If the CEO of a corporation should suddenly ask the aviation department manager, “What are we doing to ensure the highest level of safety in our flying operations?” that manager should be prepared to outline the elements that constitute the company’s aviation safety program.
By nature, corporate executives are delegators and do not expect to be involved with the nuts and bolts of day-to-day activities of most of their subordinates. Results is the name of their game, and for aviation department managers a zero-accident rate should be the only acceptable score for their departments.
There are several essential elements for managing the safety of business aircraft operations. First, hiring pilots and maintenance personnel should be based on the highest standards. Department managers should be able to evaluate experience through the traditional methods of checking records, past employment history and so on. Evaluating job skills may require actual testing, either internally or by external services. The safety attitude of candidates has to be on the absolute positive side, and this suggests conformance with stated company operational procedures with a desire to constantly improve performance.
Hiring should be followed with an initial training program to indoctrinate the new employee about company policies and procedures. This should be followed by regularly scheduled training that includes a proficiency upgrading program.
A company operations manual that contains not only the company administrative policies but goes into depth as to the operational procedures is a must. The most important section of this manual is the portion that contains the standard cockpit operating procedures. The emphasis is on “standard” for this is the basis for monitoring pilot performance during normal operations and understanding how crew management resources can be brought into play when needed in critical situations.
For an in-house aviation safety program, someone in the flight department should be charged with heading up this responsibility. In larger departments, an experienced pilot can be assigned that task, but only if that pilot shows a dedication to improving the safety of the company operation. In smaller aviation departments, the department manager may have to assume that duty.
There is an abundance of safety information available from a variety of sources. Aircraft accident reports are commonly reported on and reviewed in most aviation publications. Membership in the Flight Safety Foundation will ensure a continuous flow of safety information from that organization. Likewise, NBAA furnishes members with its Operations and Maintenance Bulletin, which contains pertinent information. And the NTSB, the government agency charged with investigating aircraft accidents, will ultimately issue its findings and recommendations.
Aviation accident reports will provide much in the way of causal factors and should be carefully examined by the company safety officer, particularly if the accident involves aircraft similar to that operated by the company. Official accident reports tend to be very formal and factual, often requiring reading between the lines to envision the actual accident situation.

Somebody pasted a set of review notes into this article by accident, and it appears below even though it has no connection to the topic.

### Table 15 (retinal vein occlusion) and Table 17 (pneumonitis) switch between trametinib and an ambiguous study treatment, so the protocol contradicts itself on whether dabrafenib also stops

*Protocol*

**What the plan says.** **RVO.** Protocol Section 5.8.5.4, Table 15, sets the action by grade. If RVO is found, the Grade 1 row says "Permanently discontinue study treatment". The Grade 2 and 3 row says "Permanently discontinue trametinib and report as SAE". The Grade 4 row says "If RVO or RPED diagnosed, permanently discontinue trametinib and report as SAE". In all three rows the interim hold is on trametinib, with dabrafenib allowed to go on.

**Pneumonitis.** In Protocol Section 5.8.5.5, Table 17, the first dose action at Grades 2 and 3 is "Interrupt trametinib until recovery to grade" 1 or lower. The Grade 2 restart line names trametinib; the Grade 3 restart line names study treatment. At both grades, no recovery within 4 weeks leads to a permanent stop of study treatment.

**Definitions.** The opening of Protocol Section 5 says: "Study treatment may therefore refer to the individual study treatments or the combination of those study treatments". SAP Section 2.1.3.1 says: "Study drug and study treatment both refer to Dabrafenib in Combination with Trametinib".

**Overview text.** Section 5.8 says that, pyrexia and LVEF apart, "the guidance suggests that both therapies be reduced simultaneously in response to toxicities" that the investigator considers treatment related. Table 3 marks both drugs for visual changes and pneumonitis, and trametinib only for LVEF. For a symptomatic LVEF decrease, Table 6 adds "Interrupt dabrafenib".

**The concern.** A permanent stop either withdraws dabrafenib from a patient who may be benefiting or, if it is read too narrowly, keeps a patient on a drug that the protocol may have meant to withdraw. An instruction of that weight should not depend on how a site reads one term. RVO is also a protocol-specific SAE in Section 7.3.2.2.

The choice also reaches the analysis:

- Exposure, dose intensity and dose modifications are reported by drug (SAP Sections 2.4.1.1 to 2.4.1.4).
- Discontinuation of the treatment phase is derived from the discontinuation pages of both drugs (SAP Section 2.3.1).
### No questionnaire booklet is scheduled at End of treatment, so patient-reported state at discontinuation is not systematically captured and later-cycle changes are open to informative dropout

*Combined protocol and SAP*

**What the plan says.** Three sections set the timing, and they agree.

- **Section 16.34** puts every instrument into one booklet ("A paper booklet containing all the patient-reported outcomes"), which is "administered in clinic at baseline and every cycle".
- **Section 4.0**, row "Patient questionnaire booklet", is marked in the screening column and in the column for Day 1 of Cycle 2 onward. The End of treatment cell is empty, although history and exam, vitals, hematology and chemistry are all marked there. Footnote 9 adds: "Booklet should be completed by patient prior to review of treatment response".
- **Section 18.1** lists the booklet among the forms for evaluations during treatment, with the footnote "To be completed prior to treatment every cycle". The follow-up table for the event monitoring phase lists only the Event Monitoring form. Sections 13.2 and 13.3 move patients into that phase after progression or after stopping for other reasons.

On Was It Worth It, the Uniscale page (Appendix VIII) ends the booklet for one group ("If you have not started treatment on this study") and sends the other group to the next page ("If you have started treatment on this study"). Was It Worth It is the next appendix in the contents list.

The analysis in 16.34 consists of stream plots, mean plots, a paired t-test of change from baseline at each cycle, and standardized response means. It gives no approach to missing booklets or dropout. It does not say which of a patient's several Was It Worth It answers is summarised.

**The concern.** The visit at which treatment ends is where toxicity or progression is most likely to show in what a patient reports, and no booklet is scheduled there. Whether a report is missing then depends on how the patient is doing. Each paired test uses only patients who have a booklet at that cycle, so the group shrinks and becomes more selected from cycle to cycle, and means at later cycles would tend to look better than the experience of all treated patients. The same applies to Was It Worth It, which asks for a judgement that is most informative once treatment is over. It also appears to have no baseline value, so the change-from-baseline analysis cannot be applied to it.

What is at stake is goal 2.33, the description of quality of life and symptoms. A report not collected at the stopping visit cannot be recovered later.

Using the “what if” approach to an accident report may be useful. For example, the safety officer may be able to imagine being a part of the actual accident scenario and ask, “What if these circumstances came up in our own operation and how can we learn from what happened?” There is no substitute for an inquisitive attitude when looking at an accident report, and if one little safety gem is uncovered that will add to the safety of the operation and will generate its own reward.
Acquired knowledge has to find a way to the crews. Memos or a written synopsis may be of some value. However, an open discussion allows crewmembers to assimilate and digest what is presented and add thinking to the safety process. Given the vagaries of aircraft scheduling, gathering the pilots, dispatchers and maintenance technicians all together at a specific time may present a few problems that have to be addressed and overcome. All of those people can make a contribution to safety and, again, all have a contribution to make toward the zero-accident-rate goal.
Participation in national or local safety seminars or meetings also allow for the interchange of safety information. At airports where there are a number of based business aircraft operations, the possibility of establishing an airport safety meeting, which could include not only all the aircraft operations but also airport management, tower operators and service organizations, should be explored.
To let the company executives know that the aviation department is on top of safety, department managers can propose a short briefing at executive staff meetings not only to present information but also to field questions. And, if it is at all possible, the corporate executives who are frequent passengers can be asked to visit the hangar on an off day to go through an indoctrination on emergency situations that may involve ditching, emergency landings and evacuation of the aircraft.
There is really no limit on what can be included in a company’s aviation safety program. What it takes is thought and dedication not only on the part of the people who are assigned to the safety function, but to all of the aviation department employees who play some part in the overall department operation.